Recipe for Ruckus in India: A Queen’s Honor, a New Film and Politics

A protest against the coming movie “Padmaavat” in Mumbai, India.

MUMBAI, India — They stormed a film set. They pulled the director’s hair. They burned movie posters. They even threatened to behead the lead actress — or at least cut off her nose.

Hindu extremists in India have played just about every trick in their book to block the release of “Padmaavat,” a lavish Bollywood film about a 14th-century Hindu queen.

But none of it worked, and this coming week, the most potentially explosive Indian film in years will open across the country.

With many Indians fearing that “Padmaavat” has all the ingredients that could lead to riots, the police are already planning extra security. The film hits two of India’s sorest sore spots: Hindu-Muslim relations and perceived assaults on tradition.

The story centers on Padmavati, a legendary Hindu queen who killed herself rather than submit to invading Muslims. For centuries, Hindus in India have lionized Padmavati and paid tribute to her unyielding honor.

The trailer for “Padmaavat”CreditVideo by Viacom18 Motion Pictures

But today, with Hindu supremacy rising and tensions growing between India’s majority Hindus and minority Muslims, the queen’s story seems to have become yet another wedge to stick between Indians of different religions and castes.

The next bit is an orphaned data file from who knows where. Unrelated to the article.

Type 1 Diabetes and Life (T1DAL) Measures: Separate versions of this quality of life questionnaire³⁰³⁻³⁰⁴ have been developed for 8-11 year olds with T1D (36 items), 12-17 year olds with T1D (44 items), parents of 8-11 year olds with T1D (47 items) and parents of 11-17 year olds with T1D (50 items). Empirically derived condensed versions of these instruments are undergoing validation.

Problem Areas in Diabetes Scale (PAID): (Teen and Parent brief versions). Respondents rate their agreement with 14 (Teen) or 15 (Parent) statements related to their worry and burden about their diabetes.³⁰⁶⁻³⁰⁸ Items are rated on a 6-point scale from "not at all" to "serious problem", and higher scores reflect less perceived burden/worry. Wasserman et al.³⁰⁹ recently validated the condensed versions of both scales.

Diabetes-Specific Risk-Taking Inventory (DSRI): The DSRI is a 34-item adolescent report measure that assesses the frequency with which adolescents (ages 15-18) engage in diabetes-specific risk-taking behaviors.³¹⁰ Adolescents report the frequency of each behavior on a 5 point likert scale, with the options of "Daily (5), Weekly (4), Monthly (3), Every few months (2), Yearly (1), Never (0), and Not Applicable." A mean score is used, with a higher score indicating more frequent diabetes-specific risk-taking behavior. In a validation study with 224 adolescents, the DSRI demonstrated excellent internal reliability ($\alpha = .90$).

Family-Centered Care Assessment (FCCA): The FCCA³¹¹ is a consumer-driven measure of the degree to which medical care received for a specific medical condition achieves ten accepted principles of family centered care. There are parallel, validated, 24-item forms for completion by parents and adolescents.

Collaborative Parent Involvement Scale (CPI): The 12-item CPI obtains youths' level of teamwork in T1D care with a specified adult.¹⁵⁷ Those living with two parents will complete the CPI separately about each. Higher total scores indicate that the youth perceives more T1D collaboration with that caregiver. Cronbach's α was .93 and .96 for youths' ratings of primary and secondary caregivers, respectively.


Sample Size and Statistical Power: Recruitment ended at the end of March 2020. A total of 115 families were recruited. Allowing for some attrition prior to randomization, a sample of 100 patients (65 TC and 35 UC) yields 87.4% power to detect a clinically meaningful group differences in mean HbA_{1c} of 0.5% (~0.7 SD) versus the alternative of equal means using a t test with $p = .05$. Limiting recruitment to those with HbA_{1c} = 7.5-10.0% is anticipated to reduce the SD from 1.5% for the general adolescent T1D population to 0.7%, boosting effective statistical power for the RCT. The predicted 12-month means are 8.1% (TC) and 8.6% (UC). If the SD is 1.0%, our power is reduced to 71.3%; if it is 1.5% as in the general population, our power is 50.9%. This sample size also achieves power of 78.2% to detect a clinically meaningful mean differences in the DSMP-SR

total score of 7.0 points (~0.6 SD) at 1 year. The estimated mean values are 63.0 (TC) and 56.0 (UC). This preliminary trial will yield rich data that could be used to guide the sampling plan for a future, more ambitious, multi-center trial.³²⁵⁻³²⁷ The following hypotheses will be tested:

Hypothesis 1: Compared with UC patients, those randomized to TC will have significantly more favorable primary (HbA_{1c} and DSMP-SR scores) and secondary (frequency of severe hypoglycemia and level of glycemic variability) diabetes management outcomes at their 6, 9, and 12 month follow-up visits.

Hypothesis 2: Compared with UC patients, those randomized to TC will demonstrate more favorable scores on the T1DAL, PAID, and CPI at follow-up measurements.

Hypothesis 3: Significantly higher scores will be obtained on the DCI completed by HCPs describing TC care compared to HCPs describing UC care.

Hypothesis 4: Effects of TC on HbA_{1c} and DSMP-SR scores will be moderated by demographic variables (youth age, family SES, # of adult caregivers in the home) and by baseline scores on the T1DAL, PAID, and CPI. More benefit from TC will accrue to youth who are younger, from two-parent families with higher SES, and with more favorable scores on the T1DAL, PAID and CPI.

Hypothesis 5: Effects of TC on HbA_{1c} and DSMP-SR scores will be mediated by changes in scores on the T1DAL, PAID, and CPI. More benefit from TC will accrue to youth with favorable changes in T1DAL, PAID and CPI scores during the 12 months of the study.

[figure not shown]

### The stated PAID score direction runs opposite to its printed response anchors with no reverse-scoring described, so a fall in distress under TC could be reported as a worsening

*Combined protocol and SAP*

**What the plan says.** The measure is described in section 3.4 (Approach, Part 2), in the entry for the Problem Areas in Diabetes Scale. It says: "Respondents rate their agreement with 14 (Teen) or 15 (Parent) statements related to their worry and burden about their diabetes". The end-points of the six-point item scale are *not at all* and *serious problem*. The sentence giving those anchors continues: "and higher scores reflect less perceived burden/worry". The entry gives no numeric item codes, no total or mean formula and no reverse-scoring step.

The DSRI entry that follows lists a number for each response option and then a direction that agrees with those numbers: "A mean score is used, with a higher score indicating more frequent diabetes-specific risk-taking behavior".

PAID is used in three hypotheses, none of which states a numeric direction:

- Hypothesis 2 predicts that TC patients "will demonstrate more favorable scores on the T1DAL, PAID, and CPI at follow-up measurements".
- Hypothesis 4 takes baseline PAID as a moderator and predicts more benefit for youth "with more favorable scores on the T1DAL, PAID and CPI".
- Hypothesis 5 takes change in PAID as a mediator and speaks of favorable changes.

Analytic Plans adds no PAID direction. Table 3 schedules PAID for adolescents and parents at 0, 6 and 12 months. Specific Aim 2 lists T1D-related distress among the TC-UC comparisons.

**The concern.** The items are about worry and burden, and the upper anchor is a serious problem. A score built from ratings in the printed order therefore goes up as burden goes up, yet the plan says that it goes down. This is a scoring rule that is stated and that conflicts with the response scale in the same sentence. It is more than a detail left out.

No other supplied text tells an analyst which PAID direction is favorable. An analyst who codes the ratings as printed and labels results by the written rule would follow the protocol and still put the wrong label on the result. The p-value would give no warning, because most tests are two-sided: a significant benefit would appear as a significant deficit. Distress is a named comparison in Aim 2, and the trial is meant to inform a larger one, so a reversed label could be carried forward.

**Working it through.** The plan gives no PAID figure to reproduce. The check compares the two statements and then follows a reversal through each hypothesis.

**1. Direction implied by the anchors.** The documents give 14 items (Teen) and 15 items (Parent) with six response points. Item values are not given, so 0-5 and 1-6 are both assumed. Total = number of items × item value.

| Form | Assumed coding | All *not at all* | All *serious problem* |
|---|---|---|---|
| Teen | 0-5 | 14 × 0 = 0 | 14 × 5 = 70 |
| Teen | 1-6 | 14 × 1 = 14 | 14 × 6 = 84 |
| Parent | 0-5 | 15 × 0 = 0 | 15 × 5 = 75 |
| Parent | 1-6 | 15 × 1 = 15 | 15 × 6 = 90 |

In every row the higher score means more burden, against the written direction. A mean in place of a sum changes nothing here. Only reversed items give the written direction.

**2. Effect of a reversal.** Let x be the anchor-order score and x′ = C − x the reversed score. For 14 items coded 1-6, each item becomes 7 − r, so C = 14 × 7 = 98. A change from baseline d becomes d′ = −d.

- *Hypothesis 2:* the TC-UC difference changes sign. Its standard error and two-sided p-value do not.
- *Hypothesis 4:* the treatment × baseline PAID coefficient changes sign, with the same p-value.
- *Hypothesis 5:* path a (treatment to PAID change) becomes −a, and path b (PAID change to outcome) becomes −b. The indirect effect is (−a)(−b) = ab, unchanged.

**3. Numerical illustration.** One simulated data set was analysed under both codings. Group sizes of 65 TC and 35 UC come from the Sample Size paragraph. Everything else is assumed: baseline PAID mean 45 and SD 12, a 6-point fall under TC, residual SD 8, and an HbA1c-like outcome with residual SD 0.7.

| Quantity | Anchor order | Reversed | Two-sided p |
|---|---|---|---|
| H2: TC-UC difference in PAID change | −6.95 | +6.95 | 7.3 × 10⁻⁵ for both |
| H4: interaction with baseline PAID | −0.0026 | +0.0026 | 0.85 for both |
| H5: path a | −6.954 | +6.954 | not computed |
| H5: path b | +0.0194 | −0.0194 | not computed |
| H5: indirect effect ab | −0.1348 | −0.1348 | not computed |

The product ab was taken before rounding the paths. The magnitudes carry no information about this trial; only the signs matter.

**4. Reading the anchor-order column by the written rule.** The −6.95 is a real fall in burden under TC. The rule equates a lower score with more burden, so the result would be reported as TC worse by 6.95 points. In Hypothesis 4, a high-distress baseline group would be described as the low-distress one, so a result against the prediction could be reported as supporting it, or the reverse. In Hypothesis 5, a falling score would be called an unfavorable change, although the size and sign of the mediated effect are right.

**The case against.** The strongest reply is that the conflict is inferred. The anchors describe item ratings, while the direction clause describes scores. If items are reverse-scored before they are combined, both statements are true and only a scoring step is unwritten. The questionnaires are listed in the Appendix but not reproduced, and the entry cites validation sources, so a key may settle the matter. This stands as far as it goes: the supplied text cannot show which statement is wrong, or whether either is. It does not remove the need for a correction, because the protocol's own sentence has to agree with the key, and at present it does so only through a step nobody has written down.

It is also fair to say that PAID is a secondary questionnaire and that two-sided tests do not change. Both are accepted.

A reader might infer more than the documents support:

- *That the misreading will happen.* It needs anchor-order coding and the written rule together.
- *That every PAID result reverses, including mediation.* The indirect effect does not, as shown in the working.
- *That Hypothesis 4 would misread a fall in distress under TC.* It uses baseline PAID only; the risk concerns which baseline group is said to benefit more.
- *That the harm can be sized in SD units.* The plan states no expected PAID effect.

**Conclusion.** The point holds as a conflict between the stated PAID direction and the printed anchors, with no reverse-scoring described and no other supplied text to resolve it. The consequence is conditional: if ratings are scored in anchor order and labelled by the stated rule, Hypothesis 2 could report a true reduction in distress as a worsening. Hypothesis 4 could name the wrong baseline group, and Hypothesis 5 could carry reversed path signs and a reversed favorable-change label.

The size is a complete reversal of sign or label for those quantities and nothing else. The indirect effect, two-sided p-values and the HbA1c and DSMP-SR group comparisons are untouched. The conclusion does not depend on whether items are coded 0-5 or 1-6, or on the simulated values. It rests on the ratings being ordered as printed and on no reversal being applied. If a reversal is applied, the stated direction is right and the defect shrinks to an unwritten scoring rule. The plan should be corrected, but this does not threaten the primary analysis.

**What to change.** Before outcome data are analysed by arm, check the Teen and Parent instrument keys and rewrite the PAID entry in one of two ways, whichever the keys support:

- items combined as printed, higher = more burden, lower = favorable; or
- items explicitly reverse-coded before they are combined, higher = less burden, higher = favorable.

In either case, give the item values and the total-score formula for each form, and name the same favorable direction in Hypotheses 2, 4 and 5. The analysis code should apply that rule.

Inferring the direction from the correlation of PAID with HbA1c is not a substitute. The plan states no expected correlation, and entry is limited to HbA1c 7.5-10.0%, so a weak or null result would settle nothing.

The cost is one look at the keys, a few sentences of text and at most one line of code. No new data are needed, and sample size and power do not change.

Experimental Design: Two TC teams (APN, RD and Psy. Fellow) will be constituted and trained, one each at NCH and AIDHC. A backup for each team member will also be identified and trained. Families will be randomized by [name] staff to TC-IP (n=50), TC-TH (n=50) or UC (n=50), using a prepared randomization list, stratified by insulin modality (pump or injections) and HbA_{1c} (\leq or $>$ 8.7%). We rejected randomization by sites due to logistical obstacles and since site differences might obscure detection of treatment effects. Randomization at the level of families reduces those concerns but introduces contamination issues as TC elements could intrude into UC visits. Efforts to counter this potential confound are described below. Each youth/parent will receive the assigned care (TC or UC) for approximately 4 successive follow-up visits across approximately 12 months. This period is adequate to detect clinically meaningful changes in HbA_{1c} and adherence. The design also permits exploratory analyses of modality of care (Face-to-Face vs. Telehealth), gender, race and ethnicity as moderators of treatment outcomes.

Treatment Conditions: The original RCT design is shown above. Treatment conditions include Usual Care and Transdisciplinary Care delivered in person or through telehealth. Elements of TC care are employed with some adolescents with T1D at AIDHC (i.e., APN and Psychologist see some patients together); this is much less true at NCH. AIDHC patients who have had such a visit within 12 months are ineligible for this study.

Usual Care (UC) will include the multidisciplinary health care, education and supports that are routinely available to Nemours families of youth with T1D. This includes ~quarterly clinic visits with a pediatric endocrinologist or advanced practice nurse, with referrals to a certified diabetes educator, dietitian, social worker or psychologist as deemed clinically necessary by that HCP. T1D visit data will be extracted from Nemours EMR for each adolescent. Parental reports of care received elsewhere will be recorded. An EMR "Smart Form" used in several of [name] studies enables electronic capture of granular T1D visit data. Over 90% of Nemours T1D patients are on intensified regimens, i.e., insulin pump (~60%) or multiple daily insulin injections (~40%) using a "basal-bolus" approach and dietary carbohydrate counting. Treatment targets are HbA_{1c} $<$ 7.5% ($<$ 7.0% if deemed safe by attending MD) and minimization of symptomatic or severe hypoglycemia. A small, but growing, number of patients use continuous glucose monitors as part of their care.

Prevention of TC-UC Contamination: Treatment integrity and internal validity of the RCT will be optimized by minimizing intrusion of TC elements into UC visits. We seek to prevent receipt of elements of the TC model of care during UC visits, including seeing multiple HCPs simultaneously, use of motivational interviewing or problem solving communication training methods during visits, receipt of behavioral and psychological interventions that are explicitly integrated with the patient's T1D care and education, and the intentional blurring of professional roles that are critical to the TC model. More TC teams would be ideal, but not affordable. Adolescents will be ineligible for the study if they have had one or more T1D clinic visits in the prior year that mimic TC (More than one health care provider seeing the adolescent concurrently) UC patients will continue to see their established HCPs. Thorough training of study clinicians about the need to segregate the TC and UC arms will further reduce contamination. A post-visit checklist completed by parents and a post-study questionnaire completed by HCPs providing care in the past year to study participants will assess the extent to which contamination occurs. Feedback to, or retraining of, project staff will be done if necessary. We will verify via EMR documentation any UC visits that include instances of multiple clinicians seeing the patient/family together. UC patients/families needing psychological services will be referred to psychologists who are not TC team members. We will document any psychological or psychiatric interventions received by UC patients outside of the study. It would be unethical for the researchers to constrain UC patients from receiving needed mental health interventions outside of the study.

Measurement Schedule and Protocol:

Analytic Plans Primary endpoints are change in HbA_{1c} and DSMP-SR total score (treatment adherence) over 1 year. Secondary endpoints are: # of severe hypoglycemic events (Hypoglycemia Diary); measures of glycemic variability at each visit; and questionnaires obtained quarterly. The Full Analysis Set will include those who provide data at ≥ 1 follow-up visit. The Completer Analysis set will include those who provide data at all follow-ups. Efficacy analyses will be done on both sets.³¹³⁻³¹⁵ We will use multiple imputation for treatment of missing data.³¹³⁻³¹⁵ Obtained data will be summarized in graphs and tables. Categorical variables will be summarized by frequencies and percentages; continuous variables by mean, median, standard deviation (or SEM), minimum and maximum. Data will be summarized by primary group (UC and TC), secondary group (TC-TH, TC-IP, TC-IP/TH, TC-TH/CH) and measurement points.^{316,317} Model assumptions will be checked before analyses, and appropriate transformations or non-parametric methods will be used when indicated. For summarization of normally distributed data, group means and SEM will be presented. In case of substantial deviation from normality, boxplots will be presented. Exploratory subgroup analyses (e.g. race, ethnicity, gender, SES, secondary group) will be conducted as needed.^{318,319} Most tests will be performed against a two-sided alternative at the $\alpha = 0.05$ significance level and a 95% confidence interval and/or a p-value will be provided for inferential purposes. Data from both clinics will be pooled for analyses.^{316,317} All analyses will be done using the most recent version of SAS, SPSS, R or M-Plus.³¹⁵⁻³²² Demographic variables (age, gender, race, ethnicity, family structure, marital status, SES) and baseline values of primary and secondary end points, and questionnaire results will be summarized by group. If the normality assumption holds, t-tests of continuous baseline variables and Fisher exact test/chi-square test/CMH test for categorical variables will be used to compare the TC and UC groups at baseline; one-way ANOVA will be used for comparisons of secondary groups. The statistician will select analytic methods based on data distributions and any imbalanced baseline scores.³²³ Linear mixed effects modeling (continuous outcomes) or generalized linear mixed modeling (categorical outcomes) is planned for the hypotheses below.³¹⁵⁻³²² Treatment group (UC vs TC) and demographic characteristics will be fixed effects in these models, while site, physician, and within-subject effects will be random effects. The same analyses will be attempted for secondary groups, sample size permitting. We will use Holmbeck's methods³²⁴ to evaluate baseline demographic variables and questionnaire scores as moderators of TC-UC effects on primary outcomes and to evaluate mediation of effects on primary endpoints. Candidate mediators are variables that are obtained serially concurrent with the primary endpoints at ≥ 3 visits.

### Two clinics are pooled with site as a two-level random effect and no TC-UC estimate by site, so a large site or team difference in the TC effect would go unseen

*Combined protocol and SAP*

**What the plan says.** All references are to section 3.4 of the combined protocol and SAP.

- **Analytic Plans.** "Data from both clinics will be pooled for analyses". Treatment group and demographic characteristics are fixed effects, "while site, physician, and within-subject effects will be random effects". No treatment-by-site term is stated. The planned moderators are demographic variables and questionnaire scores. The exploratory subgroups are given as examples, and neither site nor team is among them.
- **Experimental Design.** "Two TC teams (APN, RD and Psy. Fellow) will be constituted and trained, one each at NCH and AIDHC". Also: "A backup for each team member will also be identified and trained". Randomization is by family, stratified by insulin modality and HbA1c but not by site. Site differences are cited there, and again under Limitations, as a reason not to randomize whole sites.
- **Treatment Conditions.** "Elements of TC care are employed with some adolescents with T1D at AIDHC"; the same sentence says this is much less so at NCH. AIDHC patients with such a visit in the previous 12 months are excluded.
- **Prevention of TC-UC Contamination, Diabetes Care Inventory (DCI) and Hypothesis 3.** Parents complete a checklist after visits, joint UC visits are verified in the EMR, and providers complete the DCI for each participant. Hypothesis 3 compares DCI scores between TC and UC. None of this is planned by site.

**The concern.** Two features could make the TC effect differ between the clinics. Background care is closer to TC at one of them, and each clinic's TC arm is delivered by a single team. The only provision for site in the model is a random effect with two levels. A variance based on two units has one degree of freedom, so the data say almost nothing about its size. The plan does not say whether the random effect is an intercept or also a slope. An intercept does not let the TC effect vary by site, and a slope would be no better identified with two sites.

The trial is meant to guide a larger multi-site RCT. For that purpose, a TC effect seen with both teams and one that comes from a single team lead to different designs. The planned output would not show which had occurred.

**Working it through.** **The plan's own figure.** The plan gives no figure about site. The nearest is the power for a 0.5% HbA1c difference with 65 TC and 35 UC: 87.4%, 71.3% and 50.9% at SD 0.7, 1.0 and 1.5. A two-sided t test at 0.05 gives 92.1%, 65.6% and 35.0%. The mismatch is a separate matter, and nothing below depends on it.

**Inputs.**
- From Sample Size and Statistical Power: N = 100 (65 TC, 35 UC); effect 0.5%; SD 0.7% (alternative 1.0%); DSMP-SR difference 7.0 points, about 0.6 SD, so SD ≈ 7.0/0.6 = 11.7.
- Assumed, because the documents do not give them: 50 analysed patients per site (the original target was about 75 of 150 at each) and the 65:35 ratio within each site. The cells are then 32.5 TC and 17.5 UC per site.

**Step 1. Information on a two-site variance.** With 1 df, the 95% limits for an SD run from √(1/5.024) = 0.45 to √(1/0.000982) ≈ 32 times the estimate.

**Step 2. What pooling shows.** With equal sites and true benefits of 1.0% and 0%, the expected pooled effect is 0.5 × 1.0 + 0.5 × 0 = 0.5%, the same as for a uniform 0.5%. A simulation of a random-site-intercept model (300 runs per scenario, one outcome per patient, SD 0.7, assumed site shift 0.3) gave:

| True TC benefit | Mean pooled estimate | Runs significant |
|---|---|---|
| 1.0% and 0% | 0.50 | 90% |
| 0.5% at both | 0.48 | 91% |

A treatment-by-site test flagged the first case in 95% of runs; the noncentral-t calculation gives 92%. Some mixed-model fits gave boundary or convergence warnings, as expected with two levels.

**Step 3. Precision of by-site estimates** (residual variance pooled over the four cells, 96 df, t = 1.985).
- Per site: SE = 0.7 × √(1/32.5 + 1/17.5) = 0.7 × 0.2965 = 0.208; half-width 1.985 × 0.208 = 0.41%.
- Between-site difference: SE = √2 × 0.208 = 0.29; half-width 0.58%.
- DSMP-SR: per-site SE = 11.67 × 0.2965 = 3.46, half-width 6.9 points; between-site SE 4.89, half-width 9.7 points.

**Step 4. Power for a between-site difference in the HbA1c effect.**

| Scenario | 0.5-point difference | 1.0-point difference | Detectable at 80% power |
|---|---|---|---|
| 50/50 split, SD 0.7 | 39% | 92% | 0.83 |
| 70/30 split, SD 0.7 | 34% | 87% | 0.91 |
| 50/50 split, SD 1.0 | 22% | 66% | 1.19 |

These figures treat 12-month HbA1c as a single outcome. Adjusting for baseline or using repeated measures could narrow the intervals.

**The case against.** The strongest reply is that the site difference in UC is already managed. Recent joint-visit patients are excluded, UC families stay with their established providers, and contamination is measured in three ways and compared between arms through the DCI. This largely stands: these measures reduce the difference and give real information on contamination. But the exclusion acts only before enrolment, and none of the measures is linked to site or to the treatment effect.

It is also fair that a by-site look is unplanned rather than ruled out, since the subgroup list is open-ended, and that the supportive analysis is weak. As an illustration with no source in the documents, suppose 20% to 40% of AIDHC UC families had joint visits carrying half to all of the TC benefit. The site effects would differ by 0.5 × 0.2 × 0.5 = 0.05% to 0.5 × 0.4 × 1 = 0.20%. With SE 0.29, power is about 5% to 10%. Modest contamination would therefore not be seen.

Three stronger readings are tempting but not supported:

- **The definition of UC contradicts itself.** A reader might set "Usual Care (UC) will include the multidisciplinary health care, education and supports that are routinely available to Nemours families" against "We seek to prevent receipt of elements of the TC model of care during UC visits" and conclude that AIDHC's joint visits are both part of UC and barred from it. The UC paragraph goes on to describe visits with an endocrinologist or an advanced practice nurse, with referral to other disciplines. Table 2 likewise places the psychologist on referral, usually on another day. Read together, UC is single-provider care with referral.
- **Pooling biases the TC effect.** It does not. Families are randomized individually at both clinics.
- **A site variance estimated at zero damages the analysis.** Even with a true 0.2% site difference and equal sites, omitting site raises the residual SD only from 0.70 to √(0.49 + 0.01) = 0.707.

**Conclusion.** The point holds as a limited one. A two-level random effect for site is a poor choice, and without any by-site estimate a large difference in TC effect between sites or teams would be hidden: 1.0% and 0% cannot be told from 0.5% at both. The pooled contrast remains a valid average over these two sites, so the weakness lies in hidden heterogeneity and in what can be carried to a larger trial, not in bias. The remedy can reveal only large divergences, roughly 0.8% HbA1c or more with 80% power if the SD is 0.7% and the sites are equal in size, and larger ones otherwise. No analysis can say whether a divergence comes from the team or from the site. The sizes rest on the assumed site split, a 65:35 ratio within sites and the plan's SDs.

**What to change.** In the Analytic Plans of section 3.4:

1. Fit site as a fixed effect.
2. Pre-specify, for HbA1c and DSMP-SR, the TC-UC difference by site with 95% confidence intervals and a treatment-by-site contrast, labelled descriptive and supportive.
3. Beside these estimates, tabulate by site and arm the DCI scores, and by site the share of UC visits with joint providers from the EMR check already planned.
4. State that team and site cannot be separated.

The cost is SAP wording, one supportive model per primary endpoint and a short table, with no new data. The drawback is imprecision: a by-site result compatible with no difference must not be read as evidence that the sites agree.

Even though few people have actually seen the entire film, rumors of offensive material have circulated on social media, leading to all sorts of objections — and the violence during production.

Some Hindus were convinced there were scenes showing Padmavati in less than an honorable light, which the filmmakers strenuously denied.

India’s Muslims, on the other hand, have remained largely quiet, despite the fact that the film portrays the Muslim conquerors as specialists in destruction.

A handful of chief ministers, a state-level position similar to a governor, tried to ban the film in their states, saying that feelings were so raw and anxieties so high that major violence could erupt. Disappointed artists said the politicians were simply feeding off — and stoking — the growing intolerance.

“It’s a shame, actually,’’ said Shyam Benegal, a well-known filmmaker. “These politicians are trying to look for votes. It has nothing to do with principle.”


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